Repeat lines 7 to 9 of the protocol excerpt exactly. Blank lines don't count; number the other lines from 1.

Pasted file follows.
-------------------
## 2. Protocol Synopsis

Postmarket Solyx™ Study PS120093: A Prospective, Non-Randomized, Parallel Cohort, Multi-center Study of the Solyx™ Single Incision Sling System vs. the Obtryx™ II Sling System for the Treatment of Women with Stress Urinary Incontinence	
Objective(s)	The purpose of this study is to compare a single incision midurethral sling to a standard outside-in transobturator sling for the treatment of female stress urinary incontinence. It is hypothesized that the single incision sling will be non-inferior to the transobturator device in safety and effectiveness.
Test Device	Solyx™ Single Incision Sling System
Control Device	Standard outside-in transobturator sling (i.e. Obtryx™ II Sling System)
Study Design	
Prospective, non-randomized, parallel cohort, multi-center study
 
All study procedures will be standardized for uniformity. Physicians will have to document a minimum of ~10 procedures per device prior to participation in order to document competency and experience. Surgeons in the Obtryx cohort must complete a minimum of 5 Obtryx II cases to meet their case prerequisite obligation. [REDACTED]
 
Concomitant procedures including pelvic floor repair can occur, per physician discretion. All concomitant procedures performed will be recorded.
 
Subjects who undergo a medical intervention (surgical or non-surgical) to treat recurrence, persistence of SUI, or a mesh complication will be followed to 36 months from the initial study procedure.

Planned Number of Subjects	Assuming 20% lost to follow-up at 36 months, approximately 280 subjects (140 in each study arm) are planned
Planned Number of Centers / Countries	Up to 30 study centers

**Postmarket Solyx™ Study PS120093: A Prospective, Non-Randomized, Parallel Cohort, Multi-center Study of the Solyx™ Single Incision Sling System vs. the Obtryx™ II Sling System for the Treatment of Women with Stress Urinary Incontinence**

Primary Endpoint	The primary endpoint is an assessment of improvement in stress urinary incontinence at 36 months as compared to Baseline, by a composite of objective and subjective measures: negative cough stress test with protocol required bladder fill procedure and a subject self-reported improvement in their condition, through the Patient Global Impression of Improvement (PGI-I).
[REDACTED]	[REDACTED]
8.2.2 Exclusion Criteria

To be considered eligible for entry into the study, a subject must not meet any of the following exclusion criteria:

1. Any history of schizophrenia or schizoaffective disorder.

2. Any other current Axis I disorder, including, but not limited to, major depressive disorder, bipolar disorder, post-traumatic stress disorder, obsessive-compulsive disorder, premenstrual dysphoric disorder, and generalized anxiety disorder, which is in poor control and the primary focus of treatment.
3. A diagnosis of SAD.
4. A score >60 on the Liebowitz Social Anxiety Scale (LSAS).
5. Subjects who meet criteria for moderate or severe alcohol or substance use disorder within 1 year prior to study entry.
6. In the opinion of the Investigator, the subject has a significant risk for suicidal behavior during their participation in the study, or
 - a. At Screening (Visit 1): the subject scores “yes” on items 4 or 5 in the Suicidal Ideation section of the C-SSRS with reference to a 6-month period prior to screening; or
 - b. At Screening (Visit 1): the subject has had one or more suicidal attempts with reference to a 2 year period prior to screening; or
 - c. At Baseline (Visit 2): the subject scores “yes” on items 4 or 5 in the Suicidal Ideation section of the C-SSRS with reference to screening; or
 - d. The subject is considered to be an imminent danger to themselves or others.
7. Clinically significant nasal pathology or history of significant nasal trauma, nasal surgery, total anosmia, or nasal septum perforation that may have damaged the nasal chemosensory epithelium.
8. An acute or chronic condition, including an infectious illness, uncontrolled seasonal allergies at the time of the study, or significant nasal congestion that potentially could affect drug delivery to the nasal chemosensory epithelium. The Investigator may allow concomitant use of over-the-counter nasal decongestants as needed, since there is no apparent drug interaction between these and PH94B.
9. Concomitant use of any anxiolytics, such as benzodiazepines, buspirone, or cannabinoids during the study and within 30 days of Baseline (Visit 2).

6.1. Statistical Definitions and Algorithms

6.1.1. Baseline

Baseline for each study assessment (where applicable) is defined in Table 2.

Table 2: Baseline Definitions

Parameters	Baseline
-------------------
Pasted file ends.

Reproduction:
Prospective, non-randomized, parallel cohort, multi-center study
 
All study procedures will be standardized for uniformity. Physicians will have to document a minimum of ~10 procedures per device prior to participation in order to document competency and experience. Surgeons in the Obtryx cohort must complete a minimum of 5 Obtryx II cases to meet their case prerequisite obligation. [REDACTED]
 
Concomitant procedures including pelvic floor repair can occur, per physician discretion. All concomitant procedures performed will be recorded.
 